Summary of current Topics and Key Aspects
Welcome to the website of the Austrian Consulate General in New York!
Welcome to the homepage of the Austrian Consulate General in New York. We would like to offer you on our website general information about Austria as well as our work here. The area of jurisdiction of the Austrian Consulate General in New York covers Connecticut, Illinois, Indiana, Iowa, Kentucky, Maine, Massachusetts, Michigan, Minnesota, New Hampshire, New Jersey, New York, Ohio, Pennsylvania, Rhode Island, Vermont and Wisconsin as well as the British Overseas Territory Bermuda.
One of the key functions of the consulate is as a support service for expatriate and visiting Austrians. The Consulate provides services regarding the issuing of passports and visa, and many more. You can find us under the following address on the Upper East Side:
Austrian Consulate General
31 East 69th Street
New York, NY 10021
Fax: +1 (212) 585 1992
Office hours: Mo – Fr 9:00 am – 5:00pm
Public hours: Mo - Fr 9:00 am - 12:00 noon (except public holidays)
EMERGENCY number (24/7) for Austrian citizens:
+1 917 612 9792
Please find information regarding visa (stays up to 180 days) here.
Please find information regarding residence titles here.
Please find information regarding Austrian passports here.
All matters (Passport, Visa, Residence Permit, Citizenship, Legalizations, etc.) require appointments booked through our online registry. Excluded from this requirement are emergencies for Austrian citizens only.
Consular Day in Chicago 2015
The Austrian Consulate General in New York will hold consular days "Amtstage" in Chicago on October 21 and 22, 2015. Please register yourself as soon as possible: appointment
Further Information you can find at the following Link.
If you are an Austrian citizen residing either permanently or for an extended period of time within the area of consular jurisdiction of the Austrian Consulate General in New York City, you are kindly requested to submit the following registration form.
The Austrian Consulate General aims to support the networking efforts of Austrians who want to establish themselves in New York City and the Tri-State Region.
Therefore, we are pleased to inform you about meetings of Austrians in New York City. For further information kindly get in touch with the Austrian Consulate General by e-mail.
Visit our page and become our "Fan" on Facebook.
„The President of the National Council Doris Bures visited the Leo Baeck Institute and met the Austrian Exile-Community on August 27th in New York”.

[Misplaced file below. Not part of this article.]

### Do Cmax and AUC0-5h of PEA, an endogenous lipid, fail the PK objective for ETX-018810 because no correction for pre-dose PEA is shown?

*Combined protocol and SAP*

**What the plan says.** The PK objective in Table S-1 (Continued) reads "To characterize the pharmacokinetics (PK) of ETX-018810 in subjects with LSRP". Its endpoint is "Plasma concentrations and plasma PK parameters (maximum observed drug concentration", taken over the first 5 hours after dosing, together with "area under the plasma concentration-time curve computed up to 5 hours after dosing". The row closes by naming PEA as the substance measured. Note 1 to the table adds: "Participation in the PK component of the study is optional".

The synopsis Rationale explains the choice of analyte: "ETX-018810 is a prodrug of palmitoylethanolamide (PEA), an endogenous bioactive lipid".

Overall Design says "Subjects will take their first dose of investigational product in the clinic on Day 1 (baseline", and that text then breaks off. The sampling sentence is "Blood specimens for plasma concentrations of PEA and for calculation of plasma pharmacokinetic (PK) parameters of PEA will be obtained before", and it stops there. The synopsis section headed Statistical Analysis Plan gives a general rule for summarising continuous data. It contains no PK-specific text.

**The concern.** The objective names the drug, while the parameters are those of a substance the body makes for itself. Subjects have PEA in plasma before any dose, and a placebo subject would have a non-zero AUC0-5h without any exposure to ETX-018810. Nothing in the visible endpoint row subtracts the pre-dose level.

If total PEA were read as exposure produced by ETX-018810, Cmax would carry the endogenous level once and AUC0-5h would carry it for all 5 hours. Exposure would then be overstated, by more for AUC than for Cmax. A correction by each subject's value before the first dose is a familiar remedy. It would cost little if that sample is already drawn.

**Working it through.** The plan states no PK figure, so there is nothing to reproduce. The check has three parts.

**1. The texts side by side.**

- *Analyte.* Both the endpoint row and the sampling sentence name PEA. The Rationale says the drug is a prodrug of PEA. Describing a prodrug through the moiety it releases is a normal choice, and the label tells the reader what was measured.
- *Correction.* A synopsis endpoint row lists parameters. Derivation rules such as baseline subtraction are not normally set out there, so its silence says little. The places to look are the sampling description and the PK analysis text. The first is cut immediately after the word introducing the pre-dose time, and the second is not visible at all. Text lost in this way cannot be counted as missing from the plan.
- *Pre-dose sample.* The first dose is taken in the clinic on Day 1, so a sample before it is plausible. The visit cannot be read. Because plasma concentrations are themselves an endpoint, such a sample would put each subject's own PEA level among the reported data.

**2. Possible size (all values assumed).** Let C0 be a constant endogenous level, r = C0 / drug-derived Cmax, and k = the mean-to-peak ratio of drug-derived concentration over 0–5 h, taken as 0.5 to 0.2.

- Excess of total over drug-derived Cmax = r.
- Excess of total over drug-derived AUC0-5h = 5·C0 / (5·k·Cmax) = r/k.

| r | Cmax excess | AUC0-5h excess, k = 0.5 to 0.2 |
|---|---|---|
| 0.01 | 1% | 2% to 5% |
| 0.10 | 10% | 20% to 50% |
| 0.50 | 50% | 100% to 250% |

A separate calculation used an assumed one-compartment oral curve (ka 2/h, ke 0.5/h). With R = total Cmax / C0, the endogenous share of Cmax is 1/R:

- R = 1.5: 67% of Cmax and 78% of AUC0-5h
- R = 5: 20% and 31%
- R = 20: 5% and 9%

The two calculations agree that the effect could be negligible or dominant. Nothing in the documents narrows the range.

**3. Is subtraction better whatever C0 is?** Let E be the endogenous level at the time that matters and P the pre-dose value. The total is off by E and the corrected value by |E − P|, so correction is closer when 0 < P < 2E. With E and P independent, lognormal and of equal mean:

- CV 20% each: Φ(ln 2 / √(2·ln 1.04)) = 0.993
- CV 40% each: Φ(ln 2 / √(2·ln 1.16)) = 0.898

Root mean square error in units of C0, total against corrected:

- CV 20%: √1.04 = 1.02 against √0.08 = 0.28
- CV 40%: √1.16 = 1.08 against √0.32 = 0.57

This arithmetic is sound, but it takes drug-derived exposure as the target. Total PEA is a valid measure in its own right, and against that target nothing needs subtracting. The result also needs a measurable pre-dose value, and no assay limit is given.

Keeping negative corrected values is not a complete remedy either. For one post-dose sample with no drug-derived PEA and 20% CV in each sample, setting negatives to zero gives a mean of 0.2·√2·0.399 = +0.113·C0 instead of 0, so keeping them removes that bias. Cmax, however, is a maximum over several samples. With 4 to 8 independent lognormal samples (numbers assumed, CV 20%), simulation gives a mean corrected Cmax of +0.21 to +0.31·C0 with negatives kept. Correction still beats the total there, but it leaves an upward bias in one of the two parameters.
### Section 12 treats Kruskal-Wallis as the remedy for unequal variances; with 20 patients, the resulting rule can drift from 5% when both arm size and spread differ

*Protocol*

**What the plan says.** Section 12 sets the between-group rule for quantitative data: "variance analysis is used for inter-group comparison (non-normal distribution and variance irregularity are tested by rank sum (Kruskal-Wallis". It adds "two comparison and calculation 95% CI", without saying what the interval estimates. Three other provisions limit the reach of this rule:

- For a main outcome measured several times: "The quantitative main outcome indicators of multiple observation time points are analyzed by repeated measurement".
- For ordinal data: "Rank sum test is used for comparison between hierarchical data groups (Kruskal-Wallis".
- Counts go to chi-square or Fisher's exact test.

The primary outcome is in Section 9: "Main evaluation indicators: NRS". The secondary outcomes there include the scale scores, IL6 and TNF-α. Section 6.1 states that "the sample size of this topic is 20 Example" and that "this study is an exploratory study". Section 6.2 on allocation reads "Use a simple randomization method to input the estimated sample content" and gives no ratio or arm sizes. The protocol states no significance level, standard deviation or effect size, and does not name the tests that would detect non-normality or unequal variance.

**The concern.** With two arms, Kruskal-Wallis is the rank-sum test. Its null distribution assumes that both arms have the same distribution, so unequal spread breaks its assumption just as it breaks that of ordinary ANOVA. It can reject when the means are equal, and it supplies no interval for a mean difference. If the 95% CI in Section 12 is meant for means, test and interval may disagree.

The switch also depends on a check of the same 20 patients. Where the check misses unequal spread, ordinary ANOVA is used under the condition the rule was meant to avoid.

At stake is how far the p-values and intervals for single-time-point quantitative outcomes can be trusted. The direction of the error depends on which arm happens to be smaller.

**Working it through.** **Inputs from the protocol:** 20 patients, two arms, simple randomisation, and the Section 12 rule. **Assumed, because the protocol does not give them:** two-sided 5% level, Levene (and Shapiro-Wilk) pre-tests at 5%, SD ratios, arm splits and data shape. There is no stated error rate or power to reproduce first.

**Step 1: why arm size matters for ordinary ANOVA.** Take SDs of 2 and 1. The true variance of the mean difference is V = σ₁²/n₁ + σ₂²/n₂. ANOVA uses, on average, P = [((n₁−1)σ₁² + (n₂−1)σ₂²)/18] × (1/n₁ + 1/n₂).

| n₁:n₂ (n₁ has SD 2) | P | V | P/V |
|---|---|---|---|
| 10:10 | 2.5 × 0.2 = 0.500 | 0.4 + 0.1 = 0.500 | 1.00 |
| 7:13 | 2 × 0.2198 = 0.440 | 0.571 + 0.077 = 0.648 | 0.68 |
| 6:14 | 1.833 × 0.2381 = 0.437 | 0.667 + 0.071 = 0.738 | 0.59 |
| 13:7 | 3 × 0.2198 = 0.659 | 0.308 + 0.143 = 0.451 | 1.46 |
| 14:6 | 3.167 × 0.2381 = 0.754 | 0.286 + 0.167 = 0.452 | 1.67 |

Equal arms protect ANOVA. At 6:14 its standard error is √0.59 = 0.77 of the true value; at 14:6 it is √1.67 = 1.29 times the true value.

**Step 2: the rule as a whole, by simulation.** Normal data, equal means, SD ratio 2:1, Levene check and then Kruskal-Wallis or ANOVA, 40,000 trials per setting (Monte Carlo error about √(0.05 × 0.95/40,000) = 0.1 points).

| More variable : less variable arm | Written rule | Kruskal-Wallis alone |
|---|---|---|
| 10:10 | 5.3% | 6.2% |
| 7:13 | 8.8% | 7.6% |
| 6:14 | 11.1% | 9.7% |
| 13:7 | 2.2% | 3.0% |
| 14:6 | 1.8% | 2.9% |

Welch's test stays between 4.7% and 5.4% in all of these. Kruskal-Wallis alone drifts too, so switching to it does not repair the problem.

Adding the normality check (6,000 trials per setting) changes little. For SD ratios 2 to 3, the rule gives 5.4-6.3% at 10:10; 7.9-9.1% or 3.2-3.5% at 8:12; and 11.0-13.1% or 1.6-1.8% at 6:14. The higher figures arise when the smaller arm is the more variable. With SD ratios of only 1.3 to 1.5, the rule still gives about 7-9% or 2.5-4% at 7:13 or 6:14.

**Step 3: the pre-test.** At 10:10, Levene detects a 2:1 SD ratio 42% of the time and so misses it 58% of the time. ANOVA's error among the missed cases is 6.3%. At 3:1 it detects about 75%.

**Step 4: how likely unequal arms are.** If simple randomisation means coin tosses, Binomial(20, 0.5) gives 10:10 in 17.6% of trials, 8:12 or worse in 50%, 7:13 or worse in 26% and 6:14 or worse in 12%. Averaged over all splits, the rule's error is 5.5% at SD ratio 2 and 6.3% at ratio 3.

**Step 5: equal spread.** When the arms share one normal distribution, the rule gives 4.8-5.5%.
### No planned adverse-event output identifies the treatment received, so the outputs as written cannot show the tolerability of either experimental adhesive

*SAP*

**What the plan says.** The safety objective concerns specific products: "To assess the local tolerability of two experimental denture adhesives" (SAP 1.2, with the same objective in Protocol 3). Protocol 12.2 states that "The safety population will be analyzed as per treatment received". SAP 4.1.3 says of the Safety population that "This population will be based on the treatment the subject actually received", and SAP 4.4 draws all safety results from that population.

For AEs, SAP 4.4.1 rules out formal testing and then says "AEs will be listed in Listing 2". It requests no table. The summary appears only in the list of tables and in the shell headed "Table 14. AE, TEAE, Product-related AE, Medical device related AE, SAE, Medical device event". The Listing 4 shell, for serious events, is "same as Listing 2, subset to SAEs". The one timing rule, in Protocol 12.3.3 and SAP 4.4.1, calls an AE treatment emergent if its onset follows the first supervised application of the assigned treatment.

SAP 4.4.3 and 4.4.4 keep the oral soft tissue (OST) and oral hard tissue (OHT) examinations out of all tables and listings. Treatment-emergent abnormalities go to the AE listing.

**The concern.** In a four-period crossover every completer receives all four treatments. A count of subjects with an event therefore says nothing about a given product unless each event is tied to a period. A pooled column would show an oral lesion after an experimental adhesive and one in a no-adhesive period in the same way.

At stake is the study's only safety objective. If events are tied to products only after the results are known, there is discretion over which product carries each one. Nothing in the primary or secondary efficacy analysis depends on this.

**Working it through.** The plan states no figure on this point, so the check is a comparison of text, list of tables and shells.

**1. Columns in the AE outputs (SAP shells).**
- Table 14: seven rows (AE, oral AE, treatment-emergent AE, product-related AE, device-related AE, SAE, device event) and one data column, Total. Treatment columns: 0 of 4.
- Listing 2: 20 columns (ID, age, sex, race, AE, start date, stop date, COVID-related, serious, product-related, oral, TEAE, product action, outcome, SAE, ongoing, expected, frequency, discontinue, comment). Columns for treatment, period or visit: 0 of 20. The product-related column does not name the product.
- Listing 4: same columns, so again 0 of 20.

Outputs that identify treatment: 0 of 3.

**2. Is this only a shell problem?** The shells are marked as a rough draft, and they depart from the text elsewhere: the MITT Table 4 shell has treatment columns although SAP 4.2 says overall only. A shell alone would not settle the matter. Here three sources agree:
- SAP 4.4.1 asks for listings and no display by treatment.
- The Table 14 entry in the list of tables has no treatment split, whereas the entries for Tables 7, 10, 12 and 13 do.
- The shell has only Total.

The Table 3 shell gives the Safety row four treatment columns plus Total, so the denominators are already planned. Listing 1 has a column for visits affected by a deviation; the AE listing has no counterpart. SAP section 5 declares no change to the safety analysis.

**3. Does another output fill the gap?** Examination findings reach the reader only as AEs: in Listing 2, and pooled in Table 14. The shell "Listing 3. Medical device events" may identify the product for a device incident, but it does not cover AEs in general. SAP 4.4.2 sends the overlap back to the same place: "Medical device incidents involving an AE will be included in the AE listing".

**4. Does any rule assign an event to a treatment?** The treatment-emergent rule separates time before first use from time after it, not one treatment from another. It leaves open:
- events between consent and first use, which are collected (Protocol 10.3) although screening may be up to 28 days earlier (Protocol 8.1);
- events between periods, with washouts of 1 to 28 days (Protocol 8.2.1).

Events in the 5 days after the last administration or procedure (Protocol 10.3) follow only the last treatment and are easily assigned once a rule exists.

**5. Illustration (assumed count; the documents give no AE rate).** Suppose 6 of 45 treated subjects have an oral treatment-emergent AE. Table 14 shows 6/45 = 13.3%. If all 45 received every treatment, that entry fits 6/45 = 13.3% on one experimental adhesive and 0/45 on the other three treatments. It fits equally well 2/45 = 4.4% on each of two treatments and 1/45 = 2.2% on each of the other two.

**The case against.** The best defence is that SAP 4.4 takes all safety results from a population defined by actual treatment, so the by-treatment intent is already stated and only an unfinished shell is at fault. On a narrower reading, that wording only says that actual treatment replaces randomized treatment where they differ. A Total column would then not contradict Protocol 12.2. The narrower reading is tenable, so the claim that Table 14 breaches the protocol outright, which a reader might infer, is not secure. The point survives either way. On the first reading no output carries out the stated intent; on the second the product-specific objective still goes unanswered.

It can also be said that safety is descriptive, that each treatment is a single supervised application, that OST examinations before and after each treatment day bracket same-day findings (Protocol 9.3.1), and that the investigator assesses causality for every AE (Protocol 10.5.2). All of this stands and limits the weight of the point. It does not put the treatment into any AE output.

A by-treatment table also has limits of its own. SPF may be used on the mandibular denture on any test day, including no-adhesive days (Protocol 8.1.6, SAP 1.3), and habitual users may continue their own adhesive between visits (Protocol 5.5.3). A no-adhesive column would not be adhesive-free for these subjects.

During her visit for the IPU Conference, the Austrian President of Parliament Mrs. Doris Bures also paid a visit to the Austrian Heritage Collection at the Leo Baeck Institute. Later in the evening Deputy Consul General Waltraud Dennhardt-Herzog invited the Austrian Exile-Community and the “Gedenkdiener” for a Vin d´honneur.
President Bures, who also chairs the Board of Trustees of the Austrian National Fund for Victims of National Socialism, declared in her speech that Austria admitted co-responsibility in the Nazi crimes only late, but has set an important sign through the establishment of the National Fund twenty years ago.
Senator Franz Leichter, Rabbi Arthur Schneier, Kurt Sonnenfeld, Gregorij von Leitis, Mona Golabek, Gregor Collins, Melissa Hacker, Greta Elbogen and Gita Kaufman attended the reception with many other guests.
Katharine Drexel at the center of the Pope’s homily in Philadelphia
Katharine Drexel, an American Saint with Austrian roots, at the center of the Pope’s homily in Philadelphia, Sept. 26th ,2015
His Holiness Pope Francis held mass at the Cathedral of Sts. Peter and Paul in Philadelphia on Saturday, Sept. 26th, and placed the story of Saint Katharine Drexel at the center of his homily there.
Katharine Drexel was the granddaughter of Franz Martin Drexel, who immigrated into the US from Dornbirn in Vorarlberg in 1817, and became a successful bank...er in Philadelphia. His two sons, Katharine’s father and uncle, continued in the banking business. Katharine’s uncle, Anthony Drexel, also founded Drexel University, today one of the leading higher learning institutions of Philadelphia.